Connor's appetite for acting also began as a child, inspired by watching Power Rangers on TV. He was brought up in Mexborough, South Yorkshire where he admits a career in the arts isn't often a first choice for many. Connor is hoping to get an agent to help him launch his acting career after graduation.

Sound technician Django is the popular man on campus to know. He can be found running between recording sessions, theatre performances and gigs and is already mourning the end of his university life.

In audio diaries and interviews, Sarah, Connor and Django share their professional insecurities, artistic triumphs, personal challenges and hopes for the future. With exclusive and close-up access to life at LIPA, we meet the young people who want to become the arts practitioners of the future and those who are trying to get them there.

Producer: Rebecca Maxted
A Sparklab production for BBC Radio 4.

Tue 6 Dec 2016

Come Together
Life at LIPA
Episode 3 of 3

It's the curtain call for Janice Long in this last of three programmes following students through their final year at the Liverpool Institute for Performing Arts.

Shannen and Rachael are studying Applied Theatre and Community Drama, training to help community groups create theatre, drama and art with a purpose. For their final projects they are tackling the controversial topics of Islamophobia and immigration, trying to build bridges between communities in Liverpool.

Mature student Lauren is a Theatre and Performance Design student with a successful career in costume design. Now she wants to learn how to do more than make the clothes for film and TV - she wants to build a world. In her final project, she's tackling the themes of life and death.

All three women are trying to build careers in tough environments, where competition is fierce, money is tight, jobs are scarce and, for Shannen and Rachael, people don't always want to hear what they are trying to say.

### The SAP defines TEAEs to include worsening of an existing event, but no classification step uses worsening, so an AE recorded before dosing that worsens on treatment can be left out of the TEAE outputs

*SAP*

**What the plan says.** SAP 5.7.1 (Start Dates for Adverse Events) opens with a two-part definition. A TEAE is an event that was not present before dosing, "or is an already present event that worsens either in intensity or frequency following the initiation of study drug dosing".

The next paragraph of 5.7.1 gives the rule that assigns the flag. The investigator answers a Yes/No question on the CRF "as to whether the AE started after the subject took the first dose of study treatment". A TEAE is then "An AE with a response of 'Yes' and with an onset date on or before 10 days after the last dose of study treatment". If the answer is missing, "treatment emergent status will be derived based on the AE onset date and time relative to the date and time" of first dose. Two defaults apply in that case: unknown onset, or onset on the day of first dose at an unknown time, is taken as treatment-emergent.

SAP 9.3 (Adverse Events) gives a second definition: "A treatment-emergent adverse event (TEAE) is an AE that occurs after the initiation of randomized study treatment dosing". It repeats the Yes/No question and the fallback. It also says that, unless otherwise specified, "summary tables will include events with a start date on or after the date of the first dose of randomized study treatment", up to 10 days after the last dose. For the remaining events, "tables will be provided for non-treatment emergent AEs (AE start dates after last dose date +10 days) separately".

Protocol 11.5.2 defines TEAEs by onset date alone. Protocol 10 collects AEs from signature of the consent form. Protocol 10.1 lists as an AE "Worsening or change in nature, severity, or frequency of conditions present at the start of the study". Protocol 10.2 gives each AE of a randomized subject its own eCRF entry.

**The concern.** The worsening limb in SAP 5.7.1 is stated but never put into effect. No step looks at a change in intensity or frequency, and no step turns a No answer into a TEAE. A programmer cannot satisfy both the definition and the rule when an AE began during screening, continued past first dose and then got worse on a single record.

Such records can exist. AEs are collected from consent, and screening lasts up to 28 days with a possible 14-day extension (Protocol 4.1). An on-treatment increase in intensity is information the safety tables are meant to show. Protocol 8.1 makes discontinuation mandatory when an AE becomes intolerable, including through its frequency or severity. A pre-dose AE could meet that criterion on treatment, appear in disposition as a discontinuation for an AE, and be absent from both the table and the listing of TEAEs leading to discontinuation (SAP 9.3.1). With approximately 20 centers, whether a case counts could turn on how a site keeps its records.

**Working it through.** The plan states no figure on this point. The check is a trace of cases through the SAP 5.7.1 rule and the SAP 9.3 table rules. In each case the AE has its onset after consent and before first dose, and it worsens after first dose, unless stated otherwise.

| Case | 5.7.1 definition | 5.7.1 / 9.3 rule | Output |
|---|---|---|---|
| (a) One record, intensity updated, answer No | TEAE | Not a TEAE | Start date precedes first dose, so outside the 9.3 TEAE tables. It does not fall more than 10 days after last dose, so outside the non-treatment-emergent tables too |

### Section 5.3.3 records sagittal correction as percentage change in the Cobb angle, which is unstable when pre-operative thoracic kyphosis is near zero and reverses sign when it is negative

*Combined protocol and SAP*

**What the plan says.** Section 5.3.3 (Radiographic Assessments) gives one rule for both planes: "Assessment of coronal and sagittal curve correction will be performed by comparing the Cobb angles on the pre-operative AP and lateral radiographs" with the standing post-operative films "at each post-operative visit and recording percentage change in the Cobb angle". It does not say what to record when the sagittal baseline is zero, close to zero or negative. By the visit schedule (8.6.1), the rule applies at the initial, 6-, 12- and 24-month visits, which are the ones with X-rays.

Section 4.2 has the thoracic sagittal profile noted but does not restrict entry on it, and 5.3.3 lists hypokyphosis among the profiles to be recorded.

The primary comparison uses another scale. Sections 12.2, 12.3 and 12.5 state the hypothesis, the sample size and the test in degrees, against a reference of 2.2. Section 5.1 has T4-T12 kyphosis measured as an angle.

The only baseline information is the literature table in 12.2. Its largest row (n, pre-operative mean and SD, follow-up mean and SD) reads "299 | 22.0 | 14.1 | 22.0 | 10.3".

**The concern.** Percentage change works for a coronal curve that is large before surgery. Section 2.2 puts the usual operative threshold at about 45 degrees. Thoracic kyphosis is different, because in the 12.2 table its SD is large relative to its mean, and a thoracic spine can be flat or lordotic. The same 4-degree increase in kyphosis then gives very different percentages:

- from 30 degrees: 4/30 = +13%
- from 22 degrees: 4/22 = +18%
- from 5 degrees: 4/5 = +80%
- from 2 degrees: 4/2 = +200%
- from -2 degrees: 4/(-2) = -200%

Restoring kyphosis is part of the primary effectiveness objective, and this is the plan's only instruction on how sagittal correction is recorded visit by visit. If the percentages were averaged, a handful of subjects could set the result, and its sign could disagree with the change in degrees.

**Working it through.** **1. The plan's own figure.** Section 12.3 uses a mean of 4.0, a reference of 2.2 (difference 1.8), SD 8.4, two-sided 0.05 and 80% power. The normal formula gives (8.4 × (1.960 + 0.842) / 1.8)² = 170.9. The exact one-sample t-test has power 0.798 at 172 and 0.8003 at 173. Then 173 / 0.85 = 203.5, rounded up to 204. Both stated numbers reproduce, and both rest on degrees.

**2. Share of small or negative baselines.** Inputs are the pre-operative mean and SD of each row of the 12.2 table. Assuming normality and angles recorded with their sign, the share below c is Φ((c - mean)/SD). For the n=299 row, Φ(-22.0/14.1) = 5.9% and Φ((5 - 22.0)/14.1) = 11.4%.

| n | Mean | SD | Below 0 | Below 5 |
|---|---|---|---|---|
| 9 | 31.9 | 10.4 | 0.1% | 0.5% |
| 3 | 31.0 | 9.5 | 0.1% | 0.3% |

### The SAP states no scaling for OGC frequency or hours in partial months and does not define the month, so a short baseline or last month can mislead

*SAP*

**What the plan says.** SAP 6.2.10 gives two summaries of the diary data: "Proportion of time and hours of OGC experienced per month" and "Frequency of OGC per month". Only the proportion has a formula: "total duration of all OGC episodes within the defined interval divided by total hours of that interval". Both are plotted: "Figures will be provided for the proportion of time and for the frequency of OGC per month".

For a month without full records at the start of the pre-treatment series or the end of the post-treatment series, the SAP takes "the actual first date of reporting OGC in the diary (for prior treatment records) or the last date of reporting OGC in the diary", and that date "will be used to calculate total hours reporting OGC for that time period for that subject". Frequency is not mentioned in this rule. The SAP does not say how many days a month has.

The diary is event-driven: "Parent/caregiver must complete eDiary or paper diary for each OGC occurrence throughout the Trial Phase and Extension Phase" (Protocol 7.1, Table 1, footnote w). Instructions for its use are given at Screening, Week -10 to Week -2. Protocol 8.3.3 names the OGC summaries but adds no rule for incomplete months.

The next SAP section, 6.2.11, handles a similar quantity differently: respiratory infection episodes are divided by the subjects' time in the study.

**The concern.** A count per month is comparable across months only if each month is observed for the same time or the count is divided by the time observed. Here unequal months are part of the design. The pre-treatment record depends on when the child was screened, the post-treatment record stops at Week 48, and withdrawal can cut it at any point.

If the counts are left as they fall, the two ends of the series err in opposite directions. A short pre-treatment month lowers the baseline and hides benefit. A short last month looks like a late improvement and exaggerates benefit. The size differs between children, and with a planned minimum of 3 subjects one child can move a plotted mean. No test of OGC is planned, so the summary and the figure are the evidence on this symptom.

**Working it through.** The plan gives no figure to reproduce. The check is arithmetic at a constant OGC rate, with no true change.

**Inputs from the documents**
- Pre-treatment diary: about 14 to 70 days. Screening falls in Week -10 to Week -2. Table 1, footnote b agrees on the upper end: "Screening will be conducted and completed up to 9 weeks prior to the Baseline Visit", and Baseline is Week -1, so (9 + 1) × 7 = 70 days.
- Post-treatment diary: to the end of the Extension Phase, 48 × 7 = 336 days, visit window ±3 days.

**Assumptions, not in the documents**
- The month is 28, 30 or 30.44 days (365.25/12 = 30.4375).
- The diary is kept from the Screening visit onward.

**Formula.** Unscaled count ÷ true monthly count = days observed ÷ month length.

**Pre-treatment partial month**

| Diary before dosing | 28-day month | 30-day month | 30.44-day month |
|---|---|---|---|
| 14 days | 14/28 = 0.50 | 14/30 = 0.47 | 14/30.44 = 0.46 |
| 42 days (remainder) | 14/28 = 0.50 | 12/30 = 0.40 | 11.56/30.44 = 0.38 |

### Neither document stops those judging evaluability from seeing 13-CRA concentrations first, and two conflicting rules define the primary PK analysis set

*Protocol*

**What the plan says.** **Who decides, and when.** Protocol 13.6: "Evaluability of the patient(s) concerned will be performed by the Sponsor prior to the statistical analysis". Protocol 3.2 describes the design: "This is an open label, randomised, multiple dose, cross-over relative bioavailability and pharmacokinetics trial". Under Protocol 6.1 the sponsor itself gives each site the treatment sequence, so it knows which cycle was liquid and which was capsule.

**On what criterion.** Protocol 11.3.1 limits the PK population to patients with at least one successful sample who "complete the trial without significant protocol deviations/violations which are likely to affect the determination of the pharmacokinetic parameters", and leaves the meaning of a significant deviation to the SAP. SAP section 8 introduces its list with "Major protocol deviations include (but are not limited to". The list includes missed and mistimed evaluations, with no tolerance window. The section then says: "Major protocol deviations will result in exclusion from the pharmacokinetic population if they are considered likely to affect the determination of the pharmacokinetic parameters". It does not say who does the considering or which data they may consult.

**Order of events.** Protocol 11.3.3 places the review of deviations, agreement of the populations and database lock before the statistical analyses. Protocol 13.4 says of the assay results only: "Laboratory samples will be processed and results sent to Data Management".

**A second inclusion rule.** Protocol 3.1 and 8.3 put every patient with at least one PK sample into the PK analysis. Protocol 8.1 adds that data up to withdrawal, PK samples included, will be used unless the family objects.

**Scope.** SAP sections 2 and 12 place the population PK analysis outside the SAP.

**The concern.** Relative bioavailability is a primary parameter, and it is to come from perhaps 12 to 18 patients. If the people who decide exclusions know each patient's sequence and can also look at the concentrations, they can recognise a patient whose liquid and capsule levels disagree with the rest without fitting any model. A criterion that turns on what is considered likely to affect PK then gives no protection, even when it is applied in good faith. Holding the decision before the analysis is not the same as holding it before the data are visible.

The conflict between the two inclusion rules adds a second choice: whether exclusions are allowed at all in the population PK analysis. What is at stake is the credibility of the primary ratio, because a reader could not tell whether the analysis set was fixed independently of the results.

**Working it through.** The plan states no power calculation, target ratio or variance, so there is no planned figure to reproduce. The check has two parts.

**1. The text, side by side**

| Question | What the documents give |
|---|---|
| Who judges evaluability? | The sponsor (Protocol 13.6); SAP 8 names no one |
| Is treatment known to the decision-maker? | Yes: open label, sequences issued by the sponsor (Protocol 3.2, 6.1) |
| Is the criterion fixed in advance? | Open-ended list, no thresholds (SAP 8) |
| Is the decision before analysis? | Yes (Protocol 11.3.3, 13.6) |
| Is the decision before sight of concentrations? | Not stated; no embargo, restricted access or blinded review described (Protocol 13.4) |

The Liverpool Institute for Performing Arts was set up by Sir Paul McCartney and Brit School founder Mark Featherstone-Witty over 20 years ago. They wanted to equip students with the skills to navigate one of the toughest industries. For Sir Paul, it's vital to encourage artists who see the world "through another lens".

In this final part of the series, we meet three final year students battling passionately to do exactly that - and make a living from it.

Producer: David James
Series Producer: Rebecca Maxted

A Sparklab production for BBC Radio 4.

Tue 13 Dec 2016

sábado, 26 de noviembre de 2016

John Lennon's letter to the Queen goes on show at the Beatles Story

Image result for John Lennon's letter to the Queen
Letter written by John Lennon to the Queen explaining why he returned his MBE

John Lennon's letter to the Queen goes on show at the Beatles Story
Letter was discovered inside a record sleeve at a car boot sale
25 NOV 2016

The letter from John Lennon to the Queen which is going on display at The Beatles Story

A letter John Lennon wrote to the Queen handing back his MBE is set to go on show in Liverpool today.

The draft version of the letter which the Beatle penned as an act of protest in 1969 was valued at £60,000 during a memorabilia day at The Beatles Story last month.

Now the key piece of Beatles history is going on show at the Albert Dock attraction.

The letter reads: “Your Majesty

I am returning this MBE as a protest against Britain’s involvement in the Nigeria-Biafra thing, against our support of America in Vietnam and against Cold Turkey slipping down the charts.

With love. John Lennon of Bag”

The Beatles with their MBEs (Photo: ©Mirrorpix)